(7) Establishment of anti-submarine operations free zones designed to enhance the security of ballistic missile submarines.

(8) Installation of permissive action links aboard the ballistic missile submarines of the United States, which might possibly be activated or deactivated at various levels of alert, and encouragement of the Soviet Union to do the same.

(9) Establishment of training programs for National Command Authority officials to familiarize them with alert procedures, communications capabilities, nuclear weapons release authority procedures, and the crisis control and stability implications thereof.

10) aciude in standart operasg proceda

acon in a crisis of a National Com.r.azAstD7 EC DISCE Washington, D.C. to a secure ccaz ca astes 1 le C Z gic command and controi system, azed aro30se de ISCICUN of this procecure o relevant foreiz gyerese by REPORT. -The Secretary of State as the DirecTIse 1 TIS Controi and Disarmament Agency sral soca accrT e study and evaluation 'inder subsectica a totte Cint es : Armed Services and foreign Reiaticas of te Seraz azone Ammittees on Armed Services and orega ta te ELSE I Representatives gy january 1. 1986. Such repcr: secci de 2422

in 1999 adie in born a ciassified, if necessary, and se assised trn: SEC 707. POLICY TOWARD BAWNING CHEMICAL WEAPONS a, FNDINGS. -The Congress finds that

i nemical weapons are among the most terrbie a crs in today s.n.itary arsenais,

2; it is the ocjective of the Cnited States to eC 2 a threat of chemicai wartare rough a comprenensive ad vera apie ban on chemical weapons; 3) the United States is vigorousiy pursuing a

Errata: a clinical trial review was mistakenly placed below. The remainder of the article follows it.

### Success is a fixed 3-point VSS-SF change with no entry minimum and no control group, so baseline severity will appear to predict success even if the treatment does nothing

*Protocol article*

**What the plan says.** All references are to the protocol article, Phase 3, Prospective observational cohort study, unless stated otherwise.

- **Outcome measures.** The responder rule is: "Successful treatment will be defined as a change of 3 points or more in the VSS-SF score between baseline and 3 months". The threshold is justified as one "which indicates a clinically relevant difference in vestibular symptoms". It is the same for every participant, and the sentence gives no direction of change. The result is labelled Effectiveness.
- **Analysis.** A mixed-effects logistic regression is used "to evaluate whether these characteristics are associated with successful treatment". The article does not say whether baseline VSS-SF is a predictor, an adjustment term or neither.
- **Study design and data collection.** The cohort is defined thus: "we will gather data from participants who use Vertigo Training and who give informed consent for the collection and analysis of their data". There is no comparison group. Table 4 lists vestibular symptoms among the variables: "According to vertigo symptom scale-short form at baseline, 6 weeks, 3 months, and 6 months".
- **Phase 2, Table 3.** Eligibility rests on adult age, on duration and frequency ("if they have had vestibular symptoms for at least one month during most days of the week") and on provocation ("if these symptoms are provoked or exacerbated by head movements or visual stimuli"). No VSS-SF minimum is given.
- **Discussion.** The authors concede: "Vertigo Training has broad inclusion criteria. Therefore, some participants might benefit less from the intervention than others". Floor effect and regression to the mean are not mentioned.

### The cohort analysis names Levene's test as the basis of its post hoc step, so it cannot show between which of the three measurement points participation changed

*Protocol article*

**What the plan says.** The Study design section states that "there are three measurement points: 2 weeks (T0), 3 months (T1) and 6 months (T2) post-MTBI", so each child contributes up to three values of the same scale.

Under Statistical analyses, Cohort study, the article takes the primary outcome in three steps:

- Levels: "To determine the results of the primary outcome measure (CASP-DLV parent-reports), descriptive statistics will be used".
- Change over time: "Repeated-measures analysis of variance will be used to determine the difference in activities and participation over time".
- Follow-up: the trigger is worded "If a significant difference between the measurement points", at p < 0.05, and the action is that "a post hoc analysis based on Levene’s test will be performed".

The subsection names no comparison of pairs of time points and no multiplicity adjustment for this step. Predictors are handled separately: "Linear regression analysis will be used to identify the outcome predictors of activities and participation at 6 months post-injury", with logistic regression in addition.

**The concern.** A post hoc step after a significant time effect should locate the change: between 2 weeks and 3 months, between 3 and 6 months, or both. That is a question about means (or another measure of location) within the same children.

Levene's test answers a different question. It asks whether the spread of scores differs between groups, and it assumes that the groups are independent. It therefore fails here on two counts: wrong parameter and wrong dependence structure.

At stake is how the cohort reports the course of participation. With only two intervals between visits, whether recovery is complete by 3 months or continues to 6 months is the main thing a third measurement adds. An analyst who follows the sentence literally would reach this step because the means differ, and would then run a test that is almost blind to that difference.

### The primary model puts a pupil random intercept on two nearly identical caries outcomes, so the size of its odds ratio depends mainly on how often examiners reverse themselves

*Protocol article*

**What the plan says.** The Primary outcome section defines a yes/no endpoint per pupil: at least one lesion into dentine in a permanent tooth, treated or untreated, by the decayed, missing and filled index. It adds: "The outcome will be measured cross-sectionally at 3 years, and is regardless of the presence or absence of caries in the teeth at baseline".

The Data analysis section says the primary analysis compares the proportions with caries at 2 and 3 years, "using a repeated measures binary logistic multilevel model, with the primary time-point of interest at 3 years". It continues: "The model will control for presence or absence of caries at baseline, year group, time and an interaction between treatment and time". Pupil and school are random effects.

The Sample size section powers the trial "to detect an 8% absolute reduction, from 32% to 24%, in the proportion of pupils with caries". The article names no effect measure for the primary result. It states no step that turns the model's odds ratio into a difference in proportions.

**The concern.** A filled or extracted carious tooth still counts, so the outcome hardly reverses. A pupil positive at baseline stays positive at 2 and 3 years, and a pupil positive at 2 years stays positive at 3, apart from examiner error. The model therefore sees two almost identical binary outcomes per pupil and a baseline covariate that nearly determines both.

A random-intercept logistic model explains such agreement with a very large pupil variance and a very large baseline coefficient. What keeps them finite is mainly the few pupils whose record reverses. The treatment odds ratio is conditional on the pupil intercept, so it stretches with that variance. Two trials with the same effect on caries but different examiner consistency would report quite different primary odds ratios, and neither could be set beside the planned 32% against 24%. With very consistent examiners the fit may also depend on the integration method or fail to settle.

n agreement to ban chemical weapcas;

4, the negotiation of a ver abie, bilateral agreement be tween the United States and the Soviet Union would be a se nificant step toward actrieving a woridwide ban on her weapons;

5) bilateral discussions relating to a ban on chemical reasons took piace in July and Augist of 1984 between the United States and Soviet de egasions to the Conference on Disarmament; and

6, such endeavors could serve the security interests of Ezmankind. (b) SENSE OF CONGRESS.-It is the sense of the Congress that the President

ilj should be commended for his efforts to negotiate a muitlateral agreement banning chemical weapons;

(2) should continue to pursue vigorously such an agreements and

(3) should seek the continuation and development of bilateral discussions between the United States and the Soviet Union to achieve a comprehensive and verifiable ban on chemical weap




CLEAR WINTER. It is the sense of the Congress that the President should propose to the Government of the Soviet Union during any arms control talks held with such Government that,

(1) the United States and the Soviet Union should jointly study the atmospheric, climatic, environmental, and biological consequences of nuclear explosions, sometimes known as “nuclear winter", and the impact that nuclear winter would have on the national carity of both nations;

(2) such a joint study should include the sharing and exchange of information and findings on the nuclear winter phenomena and make recommendations on possible joint research projects that would benefit both nations; and

(3) at an appropriate time the other nuclear weapons states (the United Kingdom, France, and the People's Republic of China) should be involved in the study.